Problematic Self-Prescribing Beyond Scope of Practice

June 16, 2015

Physicians have been prescribing medications for themselves and family members forever.

Physicians have been prescribing medications for themselves and family members forever. This doesn’t get a second look from any medical board.

But then there are prescribers such as dentists and podiatrists who play medical doctor and write prescriptions beyond their scope of practice. I do not tolerate this situation whatsoever.

When prescribers act as their own primary care providers, it takes a fair amount of diagnosis impartiality out of the equation. If a doctor feels a lump in his neck, does he get it examined by a specialist or just say, “It’s nothing,” and move on, subjecting himself to something more dangerous? I also doubt that a male physician over the age of 45 is giving himself a “complete” physical.

When I was doing my professional rotations, the hospital outpatient pharmacy didn’t charge medical residents for prescriptions. This led to the unconscionable practice of male prescribers writing oral contraceptives for themselves and giving them to their wives and girlfriends. I viewed this as completely unethical, but since I was an intern and had no say in the matter, I begrudgingly went along with it.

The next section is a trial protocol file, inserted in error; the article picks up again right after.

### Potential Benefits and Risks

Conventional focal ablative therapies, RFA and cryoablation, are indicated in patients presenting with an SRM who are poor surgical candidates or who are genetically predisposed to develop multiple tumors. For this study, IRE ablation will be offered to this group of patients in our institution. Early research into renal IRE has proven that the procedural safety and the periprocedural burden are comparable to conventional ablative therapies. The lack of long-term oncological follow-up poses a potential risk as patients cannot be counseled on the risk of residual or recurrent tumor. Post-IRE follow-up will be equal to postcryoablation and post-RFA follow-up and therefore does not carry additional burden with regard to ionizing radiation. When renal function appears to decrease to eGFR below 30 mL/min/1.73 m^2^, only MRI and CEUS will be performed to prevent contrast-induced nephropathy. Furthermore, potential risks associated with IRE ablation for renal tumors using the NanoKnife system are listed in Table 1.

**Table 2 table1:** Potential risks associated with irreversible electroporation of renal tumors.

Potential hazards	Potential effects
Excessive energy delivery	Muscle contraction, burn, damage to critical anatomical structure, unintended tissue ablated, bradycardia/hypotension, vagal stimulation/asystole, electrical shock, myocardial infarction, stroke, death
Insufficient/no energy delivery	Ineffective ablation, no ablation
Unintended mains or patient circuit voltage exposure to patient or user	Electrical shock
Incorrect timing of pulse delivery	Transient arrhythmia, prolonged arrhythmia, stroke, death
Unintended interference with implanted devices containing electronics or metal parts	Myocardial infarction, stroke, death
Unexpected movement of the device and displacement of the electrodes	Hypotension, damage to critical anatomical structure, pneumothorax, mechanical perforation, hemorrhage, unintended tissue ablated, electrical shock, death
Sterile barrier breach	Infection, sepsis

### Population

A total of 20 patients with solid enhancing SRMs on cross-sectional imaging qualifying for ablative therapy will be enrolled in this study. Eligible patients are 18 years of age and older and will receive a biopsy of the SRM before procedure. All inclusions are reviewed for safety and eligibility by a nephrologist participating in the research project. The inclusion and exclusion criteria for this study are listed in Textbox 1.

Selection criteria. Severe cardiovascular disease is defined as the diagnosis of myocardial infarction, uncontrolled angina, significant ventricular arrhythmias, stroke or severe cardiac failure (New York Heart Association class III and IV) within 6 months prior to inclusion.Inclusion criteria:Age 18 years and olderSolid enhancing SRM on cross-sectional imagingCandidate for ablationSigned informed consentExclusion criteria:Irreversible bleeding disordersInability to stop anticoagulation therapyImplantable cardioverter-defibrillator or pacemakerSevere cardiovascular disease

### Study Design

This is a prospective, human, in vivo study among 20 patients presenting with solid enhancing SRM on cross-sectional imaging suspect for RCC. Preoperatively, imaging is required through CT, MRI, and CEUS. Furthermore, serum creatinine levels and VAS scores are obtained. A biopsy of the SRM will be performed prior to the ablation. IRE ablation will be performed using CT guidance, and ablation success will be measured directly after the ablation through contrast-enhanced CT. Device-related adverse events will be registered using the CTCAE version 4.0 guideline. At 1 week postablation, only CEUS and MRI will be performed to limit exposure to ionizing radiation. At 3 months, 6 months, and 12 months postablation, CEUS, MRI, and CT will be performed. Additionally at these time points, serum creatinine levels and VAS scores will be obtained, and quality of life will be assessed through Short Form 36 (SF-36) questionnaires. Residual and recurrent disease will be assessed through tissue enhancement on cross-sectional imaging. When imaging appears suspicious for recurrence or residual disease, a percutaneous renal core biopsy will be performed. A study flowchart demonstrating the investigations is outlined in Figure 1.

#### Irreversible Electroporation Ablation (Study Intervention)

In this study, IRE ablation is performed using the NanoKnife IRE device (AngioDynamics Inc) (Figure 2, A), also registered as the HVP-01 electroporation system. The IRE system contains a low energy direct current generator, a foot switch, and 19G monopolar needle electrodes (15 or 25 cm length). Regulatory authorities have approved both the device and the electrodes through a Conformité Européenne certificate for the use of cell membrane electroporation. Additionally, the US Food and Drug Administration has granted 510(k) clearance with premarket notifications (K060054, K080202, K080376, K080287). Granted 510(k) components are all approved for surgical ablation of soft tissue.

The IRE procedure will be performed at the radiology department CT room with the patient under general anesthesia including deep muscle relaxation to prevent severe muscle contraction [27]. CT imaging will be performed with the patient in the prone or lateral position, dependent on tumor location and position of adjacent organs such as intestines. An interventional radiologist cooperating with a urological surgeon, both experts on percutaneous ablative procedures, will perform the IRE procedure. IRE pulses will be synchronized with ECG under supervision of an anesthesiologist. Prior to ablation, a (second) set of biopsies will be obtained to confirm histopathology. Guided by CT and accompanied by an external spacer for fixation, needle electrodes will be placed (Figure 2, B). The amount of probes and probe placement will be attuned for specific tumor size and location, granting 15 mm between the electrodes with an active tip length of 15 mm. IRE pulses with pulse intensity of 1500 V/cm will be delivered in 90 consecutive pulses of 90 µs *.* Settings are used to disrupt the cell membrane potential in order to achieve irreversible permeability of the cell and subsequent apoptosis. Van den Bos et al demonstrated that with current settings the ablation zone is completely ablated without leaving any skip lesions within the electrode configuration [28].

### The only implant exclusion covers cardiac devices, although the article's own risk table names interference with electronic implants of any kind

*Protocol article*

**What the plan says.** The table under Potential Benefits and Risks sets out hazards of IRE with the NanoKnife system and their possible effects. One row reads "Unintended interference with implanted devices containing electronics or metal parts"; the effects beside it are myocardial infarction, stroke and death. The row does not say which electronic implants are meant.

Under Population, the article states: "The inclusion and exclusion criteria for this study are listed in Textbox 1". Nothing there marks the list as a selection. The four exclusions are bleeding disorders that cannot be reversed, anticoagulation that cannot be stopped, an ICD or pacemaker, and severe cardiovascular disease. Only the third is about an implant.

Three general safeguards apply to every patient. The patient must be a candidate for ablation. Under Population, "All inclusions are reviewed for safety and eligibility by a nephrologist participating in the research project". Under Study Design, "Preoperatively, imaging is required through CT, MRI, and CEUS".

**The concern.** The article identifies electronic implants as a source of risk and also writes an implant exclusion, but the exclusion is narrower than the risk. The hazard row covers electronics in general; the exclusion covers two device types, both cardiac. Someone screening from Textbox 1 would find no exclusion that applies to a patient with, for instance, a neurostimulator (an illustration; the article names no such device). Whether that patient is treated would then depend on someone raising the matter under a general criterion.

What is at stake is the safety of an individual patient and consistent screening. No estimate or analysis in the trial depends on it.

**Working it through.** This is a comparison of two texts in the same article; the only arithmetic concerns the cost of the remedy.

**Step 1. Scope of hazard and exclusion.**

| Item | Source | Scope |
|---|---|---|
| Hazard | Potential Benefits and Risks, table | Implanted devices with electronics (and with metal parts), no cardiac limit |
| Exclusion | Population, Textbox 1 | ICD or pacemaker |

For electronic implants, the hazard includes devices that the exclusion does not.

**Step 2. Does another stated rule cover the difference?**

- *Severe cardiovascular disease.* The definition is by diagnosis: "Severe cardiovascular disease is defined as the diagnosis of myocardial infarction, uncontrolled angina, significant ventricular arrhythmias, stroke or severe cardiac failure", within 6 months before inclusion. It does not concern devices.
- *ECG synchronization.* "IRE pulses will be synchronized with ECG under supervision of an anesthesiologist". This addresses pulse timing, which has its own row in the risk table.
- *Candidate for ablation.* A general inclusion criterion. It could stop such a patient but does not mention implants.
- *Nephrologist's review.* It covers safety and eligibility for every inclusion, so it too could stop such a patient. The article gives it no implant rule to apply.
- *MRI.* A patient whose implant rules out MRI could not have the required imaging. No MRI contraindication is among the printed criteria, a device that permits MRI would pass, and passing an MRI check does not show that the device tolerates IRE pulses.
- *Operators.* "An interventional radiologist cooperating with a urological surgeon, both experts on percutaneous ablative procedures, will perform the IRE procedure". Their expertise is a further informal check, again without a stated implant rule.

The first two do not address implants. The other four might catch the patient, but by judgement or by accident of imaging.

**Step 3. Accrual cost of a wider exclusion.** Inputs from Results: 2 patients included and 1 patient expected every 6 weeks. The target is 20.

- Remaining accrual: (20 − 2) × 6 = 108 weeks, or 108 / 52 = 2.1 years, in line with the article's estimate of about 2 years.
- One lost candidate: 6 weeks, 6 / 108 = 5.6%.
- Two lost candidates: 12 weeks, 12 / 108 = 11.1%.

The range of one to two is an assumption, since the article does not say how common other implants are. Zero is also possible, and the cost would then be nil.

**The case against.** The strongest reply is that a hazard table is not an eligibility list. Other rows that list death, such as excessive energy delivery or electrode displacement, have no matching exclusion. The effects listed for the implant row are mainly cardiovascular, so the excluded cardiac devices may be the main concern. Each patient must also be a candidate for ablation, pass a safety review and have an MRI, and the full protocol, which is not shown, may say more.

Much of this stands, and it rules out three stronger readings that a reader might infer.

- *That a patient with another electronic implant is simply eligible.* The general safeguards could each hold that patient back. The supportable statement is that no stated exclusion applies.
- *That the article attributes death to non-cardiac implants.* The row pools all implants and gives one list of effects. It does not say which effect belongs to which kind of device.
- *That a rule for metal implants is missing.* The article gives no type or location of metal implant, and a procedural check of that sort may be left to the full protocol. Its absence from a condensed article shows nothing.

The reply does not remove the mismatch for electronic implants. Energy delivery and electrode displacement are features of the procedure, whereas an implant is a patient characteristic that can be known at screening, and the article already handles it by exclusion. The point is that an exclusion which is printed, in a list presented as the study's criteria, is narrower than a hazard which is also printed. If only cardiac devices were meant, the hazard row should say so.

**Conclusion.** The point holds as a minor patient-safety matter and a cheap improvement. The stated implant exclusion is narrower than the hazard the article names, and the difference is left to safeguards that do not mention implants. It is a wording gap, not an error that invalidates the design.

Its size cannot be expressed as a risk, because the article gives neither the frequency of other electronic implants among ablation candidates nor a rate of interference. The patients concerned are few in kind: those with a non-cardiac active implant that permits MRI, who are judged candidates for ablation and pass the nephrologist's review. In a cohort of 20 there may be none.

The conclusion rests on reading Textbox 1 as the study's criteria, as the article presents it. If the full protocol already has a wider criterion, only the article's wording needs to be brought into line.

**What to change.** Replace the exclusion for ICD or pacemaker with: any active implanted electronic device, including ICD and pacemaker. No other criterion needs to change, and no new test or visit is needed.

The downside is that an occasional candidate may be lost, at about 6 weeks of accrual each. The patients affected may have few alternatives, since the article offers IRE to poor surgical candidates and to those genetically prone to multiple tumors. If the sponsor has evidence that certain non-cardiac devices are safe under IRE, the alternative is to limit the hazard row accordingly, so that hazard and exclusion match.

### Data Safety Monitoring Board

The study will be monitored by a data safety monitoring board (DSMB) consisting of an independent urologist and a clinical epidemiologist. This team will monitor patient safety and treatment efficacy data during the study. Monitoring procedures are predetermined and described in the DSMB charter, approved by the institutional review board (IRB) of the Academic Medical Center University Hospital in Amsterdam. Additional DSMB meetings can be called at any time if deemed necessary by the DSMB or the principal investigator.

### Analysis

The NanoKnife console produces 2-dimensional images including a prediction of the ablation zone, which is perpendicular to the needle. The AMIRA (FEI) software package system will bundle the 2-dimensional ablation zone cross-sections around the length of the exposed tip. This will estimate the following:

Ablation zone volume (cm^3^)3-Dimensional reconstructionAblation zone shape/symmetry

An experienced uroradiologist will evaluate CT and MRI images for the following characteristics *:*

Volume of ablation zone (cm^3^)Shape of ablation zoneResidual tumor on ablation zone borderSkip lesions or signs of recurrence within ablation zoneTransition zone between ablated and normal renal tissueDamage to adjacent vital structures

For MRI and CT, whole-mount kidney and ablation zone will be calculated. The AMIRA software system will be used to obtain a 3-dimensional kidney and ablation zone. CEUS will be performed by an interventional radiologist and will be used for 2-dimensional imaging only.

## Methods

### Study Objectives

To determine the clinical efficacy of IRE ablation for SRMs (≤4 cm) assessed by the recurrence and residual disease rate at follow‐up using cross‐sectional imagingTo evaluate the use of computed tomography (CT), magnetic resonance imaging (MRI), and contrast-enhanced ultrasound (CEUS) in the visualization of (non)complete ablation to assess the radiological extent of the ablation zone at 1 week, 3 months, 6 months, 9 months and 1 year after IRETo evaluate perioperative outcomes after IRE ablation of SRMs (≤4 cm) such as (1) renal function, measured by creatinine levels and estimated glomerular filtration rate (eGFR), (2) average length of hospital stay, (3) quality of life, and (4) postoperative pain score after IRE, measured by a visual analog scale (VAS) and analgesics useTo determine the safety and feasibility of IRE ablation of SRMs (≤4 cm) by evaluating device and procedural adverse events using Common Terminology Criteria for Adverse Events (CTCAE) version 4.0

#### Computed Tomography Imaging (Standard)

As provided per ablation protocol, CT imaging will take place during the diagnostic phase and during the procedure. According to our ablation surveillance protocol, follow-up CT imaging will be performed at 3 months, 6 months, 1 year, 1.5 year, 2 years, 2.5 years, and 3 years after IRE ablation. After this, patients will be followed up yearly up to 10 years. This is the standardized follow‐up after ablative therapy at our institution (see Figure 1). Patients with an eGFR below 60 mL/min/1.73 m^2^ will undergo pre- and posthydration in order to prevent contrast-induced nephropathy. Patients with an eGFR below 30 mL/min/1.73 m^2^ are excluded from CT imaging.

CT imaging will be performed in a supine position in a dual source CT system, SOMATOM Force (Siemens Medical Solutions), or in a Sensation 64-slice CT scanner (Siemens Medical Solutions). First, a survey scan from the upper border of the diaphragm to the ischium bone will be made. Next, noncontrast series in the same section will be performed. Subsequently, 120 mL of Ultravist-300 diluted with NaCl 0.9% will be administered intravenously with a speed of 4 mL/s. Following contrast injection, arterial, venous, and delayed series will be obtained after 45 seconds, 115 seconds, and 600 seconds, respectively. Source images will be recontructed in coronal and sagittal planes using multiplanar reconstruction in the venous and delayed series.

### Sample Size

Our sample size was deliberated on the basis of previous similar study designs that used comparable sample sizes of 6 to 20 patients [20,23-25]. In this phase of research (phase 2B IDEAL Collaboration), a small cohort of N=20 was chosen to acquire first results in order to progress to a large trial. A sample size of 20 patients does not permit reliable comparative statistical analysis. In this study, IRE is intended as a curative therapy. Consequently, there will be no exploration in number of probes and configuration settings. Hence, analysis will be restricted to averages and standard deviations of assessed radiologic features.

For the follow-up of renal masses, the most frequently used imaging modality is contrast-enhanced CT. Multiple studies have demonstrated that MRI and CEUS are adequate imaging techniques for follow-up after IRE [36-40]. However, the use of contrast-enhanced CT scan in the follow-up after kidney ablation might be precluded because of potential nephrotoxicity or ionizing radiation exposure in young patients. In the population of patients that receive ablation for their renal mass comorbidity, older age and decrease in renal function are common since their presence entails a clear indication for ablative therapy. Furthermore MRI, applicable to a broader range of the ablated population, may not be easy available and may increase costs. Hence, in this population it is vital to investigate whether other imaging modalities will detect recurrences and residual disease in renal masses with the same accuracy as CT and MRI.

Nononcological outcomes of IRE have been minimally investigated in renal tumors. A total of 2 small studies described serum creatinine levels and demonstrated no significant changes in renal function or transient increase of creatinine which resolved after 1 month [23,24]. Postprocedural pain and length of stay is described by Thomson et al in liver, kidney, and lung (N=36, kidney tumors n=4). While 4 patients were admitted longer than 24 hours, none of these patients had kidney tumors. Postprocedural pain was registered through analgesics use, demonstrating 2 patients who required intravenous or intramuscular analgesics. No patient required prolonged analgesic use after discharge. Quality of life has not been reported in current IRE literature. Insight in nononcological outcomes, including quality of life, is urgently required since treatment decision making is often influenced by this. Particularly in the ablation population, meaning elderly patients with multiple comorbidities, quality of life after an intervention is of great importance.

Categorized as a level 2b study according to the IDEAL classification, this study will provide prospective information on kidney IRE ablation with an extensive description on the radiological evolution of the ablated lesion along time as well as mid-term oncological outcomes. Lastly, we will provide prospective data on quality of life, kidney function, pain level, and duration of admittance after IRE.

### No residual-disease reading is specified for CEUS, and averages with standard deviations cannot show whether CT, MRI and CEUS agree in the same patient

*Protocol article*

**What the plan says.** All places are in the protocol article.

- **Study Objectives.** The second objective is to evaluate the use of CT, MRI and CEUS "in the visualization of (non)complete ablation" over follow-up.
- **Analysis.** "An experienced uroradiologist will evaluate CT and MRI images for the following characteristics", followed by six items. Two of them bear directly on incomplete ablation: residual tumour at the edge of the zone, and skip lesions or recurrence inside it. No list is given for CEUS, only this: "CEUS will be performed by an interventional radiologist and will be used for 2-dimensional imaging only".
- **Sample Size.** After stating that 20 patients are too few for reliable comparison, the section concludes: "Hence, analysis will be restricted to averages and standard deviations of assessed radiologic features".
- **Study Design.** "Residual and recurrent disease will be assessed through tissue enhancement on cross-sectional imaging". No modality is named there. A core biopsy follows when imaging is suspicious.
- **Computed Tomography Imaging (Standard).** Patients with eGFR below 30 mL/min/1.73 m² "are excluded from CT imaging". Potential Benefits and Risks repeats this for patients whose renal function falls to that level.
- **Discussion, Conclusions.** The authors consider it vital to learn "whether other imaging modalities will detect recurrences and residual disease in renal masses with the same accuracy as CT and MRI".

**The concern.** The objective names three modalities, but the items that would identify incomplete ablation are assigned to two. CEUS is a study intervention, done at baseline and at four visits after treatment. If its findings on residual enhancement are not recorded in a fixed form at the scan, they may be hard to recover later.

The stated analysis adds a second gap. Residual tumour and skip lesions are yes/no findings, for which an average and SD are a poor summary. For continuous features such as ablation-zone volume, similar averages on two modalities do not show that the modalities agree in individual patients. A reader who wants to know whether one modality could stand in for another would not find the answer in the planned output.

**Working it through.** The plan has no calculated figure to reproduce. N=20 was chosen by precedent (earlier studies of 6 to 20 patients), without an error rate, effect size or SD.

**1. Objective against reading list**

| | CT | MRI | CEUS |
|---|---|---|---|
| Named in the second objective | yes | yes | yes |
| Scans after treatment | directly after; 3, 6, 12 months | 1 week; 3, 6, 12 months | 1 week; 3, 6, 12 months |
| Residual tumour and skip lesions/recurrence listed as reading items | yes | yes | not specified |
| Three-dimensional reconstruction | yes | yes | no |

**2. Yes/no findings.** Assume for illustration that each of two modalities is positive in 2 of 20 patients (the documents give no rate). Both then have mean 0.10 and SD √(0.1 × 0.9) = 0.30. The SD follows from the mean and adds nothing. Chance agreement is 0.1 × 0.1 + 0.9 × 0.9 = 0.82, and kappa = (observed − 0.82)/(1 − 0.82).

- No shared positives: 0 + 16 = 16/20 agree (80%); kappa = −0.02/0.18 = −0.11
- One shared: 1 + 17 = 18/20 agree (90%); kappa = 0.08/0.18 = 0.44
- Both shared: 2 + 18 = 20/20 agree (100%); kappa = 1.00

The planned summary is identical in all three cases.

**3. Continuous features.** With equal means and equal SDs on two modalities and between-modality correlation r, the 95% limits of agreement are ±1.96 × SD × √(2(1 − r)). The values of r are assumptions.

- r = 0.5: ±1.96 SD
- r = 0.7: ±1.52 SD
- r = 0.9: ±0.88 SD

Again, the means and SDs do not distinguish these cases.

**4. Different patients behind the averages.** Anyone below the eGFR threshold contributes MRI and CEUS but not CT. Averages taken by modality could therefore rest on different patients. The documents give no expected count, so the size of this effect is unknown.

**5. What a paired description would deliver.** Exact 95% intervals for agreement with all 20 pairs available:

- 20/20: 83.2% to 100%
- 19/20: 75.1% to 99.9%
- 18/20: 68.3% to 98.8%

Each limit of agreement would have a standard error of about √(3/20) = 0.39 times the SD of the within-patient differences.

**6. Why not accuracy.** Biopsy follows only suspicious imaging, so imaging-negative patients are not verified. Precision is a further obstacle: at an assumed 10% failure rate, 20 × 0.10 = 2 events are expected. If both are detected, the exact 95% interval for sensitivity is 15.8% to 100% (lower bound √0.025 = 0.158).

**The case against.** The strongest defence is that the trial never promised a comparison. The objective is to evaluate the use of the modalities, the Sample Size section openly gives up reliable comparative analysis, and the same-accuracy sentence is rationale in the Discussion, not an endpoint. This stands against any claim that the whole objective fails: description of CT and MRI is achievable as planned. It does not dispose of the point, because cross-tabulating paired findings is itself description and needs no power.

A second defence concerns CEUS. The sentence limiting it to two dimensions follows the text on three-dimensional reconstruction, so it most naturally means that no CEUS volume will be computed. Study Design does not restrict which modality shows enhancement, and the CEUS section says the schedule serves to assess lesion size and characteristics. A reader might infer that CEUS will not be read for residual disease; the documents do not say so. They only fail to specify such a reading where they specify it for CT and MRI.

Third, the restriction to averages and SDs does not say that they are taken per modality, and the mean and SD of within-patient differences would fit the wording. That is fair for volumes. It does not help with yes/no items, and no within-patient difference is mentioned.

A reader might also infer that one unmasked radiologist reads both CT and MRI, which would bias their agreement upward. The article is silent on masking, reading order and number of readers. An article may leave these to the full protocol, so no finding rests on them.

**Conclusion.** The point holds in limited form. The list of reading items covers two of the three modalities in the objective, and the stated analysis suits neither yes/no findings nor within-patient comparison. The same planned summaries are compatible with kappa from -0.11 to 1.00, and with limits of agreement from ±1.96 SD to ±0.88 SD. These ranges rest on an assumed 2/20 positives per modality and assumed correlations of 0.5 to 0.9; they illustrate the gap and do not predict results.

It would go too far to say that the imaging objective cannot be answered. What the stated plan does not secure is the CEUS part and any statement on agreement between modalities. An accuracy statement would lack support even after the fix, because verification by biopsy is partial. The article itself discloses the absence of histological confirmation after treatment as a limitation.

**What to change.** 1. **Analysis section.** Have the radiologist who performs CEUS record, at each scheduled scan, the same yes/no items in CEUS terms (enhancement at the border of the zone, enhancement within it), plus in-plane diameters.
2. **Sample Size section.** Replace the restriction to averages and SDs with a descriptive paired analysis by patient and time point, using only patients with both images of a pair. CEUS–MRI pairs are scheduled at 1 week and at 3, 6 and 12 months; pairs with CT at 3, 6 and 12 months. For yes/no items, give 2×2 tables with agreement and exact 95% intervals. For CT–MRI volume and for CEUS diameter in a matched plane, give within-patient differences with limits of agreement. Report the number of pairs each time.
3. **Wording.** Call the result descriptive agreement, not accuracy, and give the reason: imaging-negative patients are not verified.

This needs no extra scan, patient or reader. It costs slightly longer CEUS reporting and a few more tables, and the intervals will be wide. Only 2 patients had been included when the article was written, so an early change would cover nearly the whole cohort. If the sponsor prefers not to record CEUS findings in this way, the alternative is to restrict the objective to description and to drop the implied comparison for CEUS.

One thing I never allow is a physician prescribing controlled substances either for family members or their own personal use. This is where ethics override the law, in my opinion. In either case, it is an accident waiting to happen.

Scope of practice is something I hold near and dear to my heart. While it is difficult to prove when a dentist is prescribing antibiotics for family members, it is given a lot of benefit of the doubt. When dentists self-prescribe pain medications, however, I put a quick halt to it, because I doubt they are performing their own root canals.

Thinking about my pharmacy career, 2 related incidents readily come to mind. One involved a retired dentist who was self-prescribing procainamide, a once oft-used and dangerous antiarrhythmic. When he said “other pharmacies” would fill the script, I told him to go to them instead.

The second involved a podiatrist who tried to prescribe a sleep medication to a pediatrician friend of his. When I found out, I immediately called and asked if he was trying to make someone’s foot fall asleep. I told him that if he wanted to keep doing this, I would gladly report him and then hang his license next to all of my running medals.

As long as I’ve been a pharmacist, prescribers have done a lousy job of policing themselves. I fear this will only get worse.

Jay Sochoka, RPh, fears for medicine in general.